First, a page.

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China Releases 2nd generation MIPS Chip 354

Posted by timothy
from the cheapness-beckons dept.
eldawg writes writes with news of the launch of a second-generation Chinese 64-bit MIPS CPU. "The Godson-2 or 'Dragon' went into production last week. News reports indicate that, 'The CPU is 95% MIPS compatible using an unauthorized and unlicensed variation of the MIPS architecture, which is owned by the American company MIPS Technologies...The Godson-2 is pretty much a copy of the MIPS R10000 which makes it on par with 1995 technology.' The Chinese plan on using these chips in consumer electronics for the local market, but one can assume that they will eventually end up in exported electronic goods. I wonder if MIPS Technology will sit idly by when this happens?"
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China Releases 2nd generation MIPS Chip

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  • SPIN SPIN SPIN! (Score:5, Insightful)

    by seanadams.com (463190) * on Tuesday July 26, 2005 @02:04AM (#13162960) Homepage

    News reports indicate that, 'The CPU is 95% MIPS compatible using an unauthorized and unlicensed variation of


    Unauthorized and unlicensed - duh, of course it is. That does NOT per se make it illegal and it certainly does not mean it is "stolen". Anyone can implement an instruction set (there are decades of precendent for this) - while our system may be really fucked up when it comes to thing like business method patents, on processor architecutre (and electronics in general) it is clear: it's the implementation that counts, NOT the idea.

    the MIPS architecture, which is owned by the American company MIPS Technologies...

    Do you mean "implementations of which have been successfully licensed by MIPS, but frankly it's a well documented and relatively simple RISC instruction set
    that a single person with a few years VHDL experience can implement"? See OpenCores [opencores.org] for an example.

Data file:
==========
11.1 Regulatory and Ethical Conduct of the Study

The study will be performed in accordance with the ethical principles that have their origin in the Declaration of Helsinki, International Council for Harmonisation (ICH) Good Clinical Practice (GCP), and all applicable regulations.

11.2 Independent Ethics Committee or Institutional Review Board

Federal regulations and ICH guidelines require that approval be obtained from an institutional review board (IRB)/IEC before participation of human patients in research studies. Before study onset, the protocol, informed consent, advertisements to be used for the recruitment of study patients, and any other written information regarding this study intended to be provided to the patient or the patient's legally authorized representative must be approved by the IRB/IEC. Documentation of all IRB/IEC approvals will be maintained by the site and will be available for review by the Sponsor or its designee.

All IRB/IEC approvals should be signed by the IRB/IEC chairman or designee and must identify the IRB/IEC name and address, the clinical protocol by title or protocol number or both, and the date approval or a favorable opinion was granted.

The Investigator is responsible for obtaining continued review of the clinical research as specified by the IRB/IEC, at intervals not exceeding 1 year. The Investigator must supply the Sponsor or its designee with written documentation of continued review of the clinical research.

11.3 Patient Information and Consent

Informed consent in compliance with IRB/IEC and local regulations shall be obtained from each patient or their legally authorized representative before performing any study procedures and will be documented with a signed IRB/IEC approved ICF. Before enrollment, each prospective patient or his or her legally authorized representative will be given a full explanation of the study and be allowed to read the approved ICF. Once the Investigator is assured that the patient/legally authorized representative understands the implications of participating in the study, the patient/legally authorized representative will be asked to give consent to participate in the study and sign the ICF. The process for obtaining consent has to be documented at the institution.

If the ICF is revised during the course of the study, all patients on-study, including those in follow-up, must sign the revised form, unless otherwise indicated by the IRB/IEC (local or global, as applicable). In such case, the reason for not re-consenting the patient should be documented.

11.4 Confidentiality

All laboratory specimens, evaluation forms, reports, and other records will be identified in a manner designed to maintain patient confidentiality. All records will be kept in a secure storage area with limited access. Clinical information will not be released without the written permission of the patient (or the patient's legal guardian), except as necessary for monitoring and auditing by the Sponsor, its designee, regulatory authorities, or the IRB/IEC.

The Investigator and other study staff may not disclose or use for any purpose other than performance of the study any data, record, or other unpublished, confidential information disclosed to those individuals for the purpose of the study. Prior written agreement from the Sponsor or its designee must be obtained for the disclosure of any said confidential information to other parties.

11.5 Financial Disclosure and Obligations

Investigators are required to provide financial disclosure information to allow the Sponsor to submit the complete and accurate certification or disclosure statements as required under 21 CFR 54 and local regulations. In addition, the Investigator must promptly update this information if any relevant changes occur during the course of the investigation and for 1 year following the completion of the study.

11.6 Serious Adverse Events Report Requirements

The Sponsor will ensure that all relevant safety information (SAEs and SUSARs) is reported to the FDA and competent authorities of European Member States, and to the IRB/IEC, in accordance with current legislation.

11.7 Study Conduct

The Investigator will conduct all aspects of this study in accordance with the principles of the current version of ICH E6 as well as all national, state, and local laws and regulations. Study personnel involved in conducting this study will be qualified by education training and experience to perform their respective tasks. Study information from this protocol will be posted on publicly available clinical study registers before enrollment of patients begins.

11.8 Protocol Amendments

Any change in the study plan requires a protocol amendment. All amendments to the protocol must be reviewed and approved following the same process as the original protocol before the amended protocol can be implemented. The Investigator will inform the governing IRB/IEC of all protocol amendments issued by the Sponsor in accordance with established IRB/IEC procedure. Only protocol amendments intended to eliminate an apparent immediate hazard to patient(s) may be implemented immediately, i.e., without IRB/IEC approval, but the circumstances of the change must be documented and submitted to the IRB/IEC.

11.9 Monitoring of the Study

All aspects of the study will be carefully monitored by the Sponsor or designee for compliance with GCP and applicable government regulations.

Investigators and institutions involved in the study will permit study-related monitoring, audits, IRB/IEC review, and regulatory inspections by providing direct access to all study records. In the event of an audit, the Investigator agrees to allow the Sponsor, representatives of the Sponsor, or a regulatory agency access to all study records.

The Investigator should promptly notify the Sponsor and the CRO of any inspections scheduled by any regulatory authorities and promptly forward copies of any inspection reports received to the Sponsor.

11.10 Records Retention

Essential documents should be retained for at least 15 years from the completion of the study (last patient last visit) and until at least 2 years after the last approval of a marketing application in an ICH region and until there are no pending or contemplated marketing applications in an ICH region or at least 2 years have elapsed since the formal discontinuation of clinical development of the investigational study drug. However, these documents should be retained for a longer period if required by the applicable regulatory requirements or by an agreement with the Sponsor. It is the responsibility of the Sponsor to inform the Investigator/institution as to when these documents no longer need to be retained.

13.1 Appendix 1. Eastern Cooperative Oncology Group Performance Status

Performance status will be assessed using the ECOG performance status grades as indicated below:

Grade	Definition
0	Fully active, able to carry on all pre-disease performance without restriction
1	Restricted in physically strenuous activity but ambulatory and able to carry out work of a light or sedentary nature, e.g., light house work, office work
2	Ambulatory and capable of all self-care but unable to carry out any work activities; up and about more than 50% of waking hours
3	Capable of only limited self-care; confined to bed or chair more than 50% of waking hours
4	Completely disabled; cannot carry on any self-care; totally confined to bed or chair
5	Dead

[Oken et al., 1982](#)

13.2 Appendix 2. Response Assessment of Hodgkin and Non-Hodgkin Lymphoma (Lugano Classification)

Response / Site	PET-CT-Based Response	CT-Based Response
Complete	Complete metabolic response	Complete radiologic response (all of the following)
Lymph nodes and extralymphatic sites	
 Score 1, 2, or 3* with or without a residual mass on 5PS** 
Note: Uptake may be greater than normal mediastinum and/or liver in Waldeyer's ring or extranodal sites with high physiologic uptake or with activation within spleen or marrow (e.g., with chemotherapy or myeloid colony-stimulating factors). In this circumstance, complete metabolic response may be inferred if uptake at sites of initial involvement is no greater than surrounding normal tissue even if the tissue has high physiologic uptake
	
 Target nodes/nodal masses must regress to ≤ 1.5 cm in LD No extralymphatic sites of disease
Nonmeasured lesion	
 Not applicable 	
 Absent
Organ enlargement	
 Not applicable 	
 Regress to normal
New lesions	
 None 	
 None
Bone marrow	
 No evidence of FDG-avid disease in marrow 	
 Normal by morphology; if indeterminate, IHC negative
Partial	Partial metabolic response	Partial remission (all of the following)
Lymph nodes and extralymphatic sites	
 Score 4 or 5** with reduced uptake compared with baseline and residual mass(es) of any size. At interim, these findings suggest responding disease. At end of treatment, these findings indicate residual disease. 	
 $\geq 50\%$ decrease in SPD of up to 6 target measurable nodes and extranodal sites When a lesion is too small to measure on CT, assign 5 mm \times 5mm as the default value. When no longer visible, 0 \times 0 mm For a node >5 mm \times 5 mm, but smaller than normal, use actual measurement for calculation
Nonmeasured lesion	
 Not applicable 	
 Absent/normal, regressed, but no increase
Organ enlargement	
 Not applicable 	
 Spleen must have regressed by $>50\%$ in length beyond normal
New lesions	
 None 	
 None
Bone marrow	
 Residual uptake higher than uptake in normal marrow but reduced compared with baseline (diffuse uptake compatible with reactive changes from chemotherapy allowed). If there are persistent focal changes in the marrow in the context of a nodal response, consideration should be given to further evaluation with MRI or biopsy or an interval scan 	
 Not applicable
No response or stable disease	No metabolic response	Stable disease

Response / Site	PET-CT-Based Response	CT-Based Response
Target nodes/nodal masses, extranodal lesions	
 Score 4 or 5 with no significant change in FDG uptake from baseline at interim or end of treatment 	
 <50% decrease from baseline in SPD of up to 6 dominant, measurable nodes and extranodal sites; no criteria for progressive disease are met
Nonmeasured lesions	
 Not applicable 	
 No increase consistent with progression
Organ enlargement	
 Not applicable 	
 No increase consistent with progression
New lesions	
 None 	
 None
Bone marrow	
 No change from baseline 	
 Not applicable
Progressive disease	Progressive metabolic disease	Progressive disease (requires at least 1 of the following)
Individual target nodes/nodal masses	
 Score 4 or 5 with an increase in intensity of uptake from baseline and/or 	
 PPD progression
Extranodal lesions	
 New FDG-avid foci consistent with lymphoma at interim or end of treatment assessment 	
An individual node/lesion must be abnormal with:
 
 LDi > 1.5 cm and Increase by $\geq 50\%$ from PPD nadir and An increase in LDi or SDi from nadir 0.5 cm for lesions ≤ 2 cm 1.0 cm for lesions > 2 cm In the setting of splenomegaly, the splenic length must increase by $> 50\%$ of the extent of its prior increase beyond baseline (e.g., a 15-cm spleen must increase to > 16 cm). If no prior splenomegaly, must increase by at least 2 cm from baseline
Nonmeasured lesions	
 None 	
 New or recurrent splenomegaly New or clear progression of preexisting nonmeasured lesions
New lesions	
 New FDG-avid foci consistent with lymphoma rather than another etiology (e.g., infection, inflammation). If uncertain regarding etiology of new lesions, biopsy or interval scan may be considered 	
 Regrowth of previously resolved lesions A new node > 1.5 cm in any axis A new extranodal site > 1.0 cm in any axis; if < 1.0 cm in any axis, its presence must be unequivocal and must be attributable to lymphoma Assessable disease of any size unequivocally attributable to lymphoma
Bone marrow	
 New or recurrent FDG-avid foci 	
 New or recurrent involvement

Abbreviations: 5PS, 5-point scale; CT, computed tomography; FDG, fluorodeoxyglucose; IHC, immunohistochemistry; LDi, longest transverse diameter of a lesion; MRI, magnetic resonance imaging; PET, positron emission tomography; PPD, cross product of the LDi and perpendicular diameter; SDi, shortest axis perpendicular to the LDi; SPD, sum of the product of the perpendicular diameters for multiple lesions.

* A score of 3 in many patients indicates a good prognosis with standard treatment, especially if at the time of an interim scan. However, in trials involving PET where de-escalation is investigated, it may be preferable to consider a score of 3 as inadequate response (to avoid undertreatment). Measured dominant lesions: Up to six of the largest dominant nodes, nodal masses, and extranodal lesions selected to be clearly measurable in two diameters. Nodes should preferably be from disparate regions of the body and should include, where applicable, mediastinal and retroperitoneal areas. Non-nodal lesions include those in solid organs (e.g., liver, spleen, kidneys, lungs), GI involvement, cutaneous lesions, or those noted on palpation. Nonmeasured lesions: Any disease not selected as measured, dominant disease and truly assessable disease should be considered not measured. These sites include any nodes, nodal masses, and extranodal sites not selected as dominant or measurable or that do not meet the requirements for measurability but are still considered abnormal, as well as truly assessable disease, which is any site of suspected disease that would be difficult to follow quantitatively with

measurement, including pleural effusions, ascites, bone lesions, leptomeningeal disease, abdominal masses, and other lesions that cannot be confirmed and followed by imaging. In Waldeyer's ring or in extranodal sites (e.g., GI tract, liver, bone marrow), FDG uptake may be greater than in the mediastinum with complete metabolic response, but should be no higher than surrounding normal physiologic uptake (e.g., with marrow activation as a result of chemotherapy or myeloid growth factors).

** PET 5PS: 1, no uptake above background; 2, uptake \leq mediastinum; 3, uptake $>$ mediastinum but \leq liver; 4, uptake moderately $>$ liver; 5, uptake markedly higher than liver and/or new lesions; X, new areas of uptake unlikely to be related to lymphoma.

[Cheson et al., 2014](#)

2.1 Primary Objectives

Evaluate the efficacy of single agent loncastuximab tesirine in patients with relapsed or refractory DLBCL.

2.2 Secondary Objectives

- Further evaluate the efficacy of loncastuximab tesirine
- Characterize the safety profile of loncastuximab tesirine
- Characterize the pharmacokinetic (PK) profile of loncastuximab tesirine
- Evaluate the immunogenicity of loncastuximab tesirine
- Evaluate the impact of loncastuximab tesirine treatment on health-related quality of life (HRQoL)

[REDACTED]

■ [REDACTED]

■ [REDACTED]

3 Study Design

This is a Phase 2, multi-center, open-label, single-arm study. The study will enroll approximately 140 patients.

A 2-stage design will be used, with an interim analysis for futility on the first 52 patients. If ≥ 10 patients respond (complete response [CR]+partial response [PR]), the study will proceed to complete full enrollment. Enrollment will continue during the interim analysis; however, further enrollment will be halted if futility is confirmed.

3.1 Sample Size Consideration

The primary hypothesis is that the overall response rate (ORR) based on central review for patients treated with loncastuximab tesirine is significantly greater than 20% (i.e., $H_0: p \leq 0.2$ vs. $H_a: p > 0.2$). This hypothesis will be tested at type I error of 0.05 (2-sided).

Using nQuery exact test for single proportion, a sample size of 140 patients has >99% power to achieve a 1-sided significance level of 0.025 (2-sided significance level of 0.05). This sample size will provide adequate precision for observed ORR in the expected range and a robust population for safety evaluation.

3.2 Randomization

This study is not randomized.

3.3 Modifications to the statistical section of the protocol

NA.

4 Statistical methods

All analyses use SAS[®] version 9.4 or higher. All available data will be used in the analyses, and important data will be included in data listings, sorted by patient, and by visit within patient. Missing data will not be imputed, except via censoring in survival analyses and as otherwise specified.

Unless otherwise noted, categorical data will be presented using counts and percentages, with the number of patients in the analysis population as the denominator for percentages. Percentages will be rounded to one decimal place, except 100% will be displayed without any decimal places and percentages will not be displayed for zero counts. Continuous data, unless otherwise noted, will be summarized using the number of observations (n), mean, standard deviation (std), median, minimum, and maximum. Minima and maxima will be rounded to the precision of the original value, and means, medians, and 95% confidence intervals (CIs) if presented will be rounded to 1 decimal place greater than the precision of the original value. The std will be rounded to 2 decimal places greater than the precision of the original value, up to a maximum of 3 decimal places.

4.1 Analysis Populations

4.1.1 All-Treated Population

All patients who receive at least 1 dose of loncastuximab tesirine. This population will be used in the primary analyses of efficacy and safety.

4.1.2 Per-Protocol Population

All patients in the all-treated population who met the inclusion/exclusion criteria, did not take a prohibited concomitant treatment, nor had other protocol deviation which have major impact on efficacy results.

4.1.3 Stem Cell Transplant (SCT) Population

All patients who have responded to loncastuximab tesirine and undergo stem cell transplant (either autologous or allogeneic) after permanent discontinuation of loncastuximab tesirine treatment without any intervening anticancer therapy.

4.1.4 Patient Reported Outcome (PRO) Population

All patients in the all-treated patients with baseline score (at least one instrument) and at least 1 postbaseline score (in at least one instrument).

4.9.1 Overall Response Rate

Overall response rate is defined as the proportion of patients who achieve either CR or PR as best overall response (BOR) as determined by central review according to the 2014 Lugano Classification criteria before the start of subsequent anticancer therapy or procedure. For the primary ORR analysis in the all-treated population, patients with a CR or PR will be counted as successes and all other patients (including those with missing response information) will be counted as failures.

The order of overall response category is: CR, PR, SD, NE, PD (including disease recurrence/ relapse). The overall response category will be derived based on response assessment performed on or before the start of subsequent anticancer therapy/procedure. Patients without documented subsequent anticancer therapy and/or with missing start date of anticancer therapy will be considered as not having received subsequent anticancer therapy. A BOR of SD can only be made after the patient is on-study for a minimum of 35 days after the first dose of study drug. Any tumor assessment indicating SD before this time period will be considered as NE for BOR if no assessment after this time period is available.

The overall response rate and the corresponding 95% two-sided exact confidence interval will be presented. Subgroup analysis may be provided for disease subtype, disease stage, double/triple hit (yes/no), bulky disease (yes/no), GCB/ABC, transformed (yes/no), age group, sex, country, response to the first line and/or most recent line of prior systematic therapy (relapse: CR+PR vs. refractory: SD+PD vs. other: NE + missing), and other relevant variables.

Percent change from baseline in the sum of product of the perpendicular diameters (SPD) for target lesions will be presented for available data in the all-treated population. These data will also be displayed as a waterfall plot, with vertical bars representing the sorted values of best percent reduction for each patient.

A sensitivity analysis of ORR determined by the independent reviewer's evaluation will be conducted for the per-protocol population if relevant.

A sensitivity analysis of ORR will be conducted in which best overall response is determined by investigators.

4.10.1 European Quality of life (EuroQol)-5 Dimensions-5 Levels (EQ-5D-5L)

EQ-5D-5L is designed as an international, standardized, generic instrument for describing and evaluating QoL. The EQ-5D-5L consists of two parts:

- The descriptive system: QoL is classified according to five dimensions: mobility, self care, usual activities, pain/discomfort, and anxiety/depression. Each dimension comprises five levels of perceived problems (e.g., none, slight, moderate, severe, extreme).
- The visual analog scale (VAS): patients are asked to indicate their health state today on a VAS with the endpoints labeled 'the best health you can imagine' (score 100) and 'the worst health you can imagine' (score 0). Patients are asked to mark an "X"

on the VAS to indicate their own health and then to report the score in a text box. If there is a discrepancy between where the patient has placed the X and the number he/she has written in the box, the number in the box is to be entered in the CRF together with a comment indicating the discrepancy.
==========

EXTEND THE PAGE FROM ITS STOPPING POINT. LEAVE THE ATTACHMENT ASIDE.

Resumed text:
The Godson-2 is pretty much a copy of the MIPS R10000 which makes it on par with 1995 technology.'

    So WTF are the latest Opteron processors? On par with 1978 technology [wikipedia.org]?

    The Chinese plan on using these chips in consumer electronics for the local market, but
    one can assume that they will eventually end up in exported electronic goods.


    One can be assured that cheaper processors will find their way into everything. Nice try insinuating that the EVIL CHINESE are deliberately out to screw us by EMBRACING CAPITALISM!

    I wonder if MIPS Technology will sit idly by when this happens?"

    I wonder if MIPS has a choice. See AMD vs Intel ca. 1991
    • by Anonymous Coward
      My question then, after all the errors in the write-up, is what year is the new chip on par with?
    • Re:SPIN SPIN SPIN! (Score:3, Interesting)

      by Raindance (680694)
      A few points-

      1. This processor is 95% MIPS compatible. I understand incompatible, and 100% compatible. What do they mean by this?

      2. You're right that this is mainly a PR release- and though it doesn't flat-out say that this processor infringes on any MIPS patents, it's certainly implied. You seem to be strongly implying that this processor *doesn't* infringe on any MIPS patents. Do you have any facts about this, or is it your intuition?

      3. If the Godson-2 is "pretty much a copy of the MIPS R10000" that se
      • Re:SPIN SPIN SPIN! (Score:5, Informative)

        by Homology (639438) on Tuesday July 26, 2005 @02:32AM (#13163053)
        2. You're right that this is mainly a PR release- and though it doesn't flat-out say that this processor infringes on any MIPS patents, it's certainly implied. You seem to be strongly implying that this processor *doesn't* infringe on any MIPS patents. Do you have any facts about this, or is it your intuition?

        A patent granted in USA is not automatically valid elsewhere, and you cannot infringe on a patent where it's not valid. The Chinese will infringe on MIPS patents if they try to export their chip to countries where the MIPS patens are valid.